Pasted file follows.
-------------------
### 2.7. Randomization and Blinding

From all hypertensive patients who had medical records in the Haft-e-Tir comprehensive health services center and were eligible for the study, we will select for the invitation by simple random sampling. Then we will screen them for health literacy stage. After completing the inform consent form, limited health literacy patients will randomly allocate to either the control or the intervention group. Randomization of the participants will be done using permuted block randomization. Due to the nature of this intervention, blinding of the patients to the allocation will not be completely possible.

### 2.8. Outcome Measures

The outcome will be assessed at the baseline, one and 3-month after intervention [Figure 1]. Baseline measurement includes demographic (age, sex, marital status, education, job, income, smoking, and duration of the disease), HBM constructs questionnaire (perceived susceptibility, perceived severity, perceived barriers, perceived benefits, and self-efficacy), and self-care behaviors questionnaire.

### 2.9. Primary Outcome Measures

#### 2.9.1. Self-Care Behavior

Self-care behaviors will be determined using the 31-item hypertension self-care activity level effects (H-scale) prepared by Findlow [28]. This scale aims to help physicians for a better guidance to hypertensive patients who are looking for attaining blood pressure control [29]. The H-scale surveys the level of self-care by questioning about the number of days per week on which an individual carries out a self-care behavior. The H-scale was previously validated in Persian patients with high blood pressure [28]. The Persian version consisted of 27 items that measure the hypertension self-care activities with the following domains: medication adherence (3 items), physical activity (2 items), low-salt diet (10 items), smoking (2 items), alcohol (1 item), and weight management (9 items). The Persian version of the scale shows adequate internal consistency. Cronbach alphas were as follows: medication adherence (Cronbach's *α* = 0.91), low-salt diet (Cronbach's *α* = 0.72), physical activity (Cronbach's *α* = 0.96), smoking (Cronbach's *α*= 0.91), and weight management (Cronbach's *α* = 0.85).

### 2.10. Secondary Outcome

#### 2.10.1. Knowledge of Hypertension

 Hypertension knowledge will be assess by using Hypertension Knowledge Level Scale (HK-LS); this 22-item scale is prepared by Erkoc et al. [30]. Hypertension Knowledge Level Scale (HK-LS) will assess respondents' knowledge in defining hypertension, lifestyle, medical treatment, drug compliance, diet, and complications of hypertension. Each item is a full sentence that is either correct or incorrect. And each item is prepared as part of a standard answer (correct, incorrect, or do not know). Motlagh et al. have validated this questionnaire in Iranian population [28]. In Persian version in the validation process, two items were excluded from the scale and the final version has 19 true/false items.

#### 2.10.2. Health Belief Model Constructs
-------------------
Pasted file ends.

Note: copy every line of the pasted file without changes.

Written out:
### 2.7. Randomization and Blinding

From all hypertensive patients who had medical records in the Haft-e-Tir comprehensive health services center and were eligible for the study, we will select for the invitation by simple random sampling. Then we will screen them for health literacy stage. After completing the inform consent form, limited health literacy patients will randomly allocate to either the control or the intervention group. Randomization of the participants will be done using permuted block randomization. Due to the nature of this intervention, blinding of the patients to the allocation will not be completely possible.

### 2.8. Outcome Measures

The outcome will be assessed at the baseline, one and 3-month after intervention [Figure 1]. Baseline measurement includes demographic (age, sex, marital status, education, job, income, smoking, and duration of the disease), HBM constructs questionnaire (perceived susceptibility, perceived severity, perceived barriers, perceived benefits, and self-efficacy), and self-care behaviors questionnaire.

### 2.9. Primary Outcome Measures

#### 2.9.1. Self-Care Behavior

Self-care behaviors will be determined using the 31-item hypertension self-care activity level effects (H-scale) prepared by Findlow [28]. This scale aims to help physicians for a better guidance to hypertensive patients who are looking for attaining blood pressure control [29]. The H-scale surveys the level of self-care by questioning about the number of days per week on which an individual carries out a self-care behavior. The H-scale was previously validated in Persian patients with high blood pressure [28]. The Persian version consisted of 27 items that measure the hypertension self-care activities with the following domains: medication adherence (3 items), physical activity (2 items), low-salt diet (10 items), smoking (2 items), alcohol (1 item), and weight management (9 items). The Persian version of the scale shows adequate internal consistency. Cronbach alphas were as follows: medication adherence (Cronbach's *α* = 0.91), low-salt diet (Cronbach's *α* = 0.72), physical activity (Cronbach's *α* = 0.96), smoking (Cronbach's *α*= 0.91), and weight management (Cronbach's *α* = 0.85).

### 2.10. Secondary Outcome

#### 2.10.1. Knowledge of Hypertension

 Hypertension knowledge will be assess by using Hypertension Knowledge Level Scale (HK-LS); this 22-item scale is prepared by Erkoc et al. [30]. Hypertension Knowledge Level Scale (HK-LS) will assess respondents' knowledge in defining hypertension, lifestyle, medical treatment, drug compliance, diet, and complications of hypertension. Each item is a full sentence that is either correct or incorrect. And each item is prepared as part of a standard answer (correct, incorrect, or do not know). Motlagh et al. have validated this questionnaire in Iranian population [28]. In Persian version in the validation process, two items were excluded from the scale and the final version has 19 true/false items.

#### 2.10.2. Health Belief Model Constructs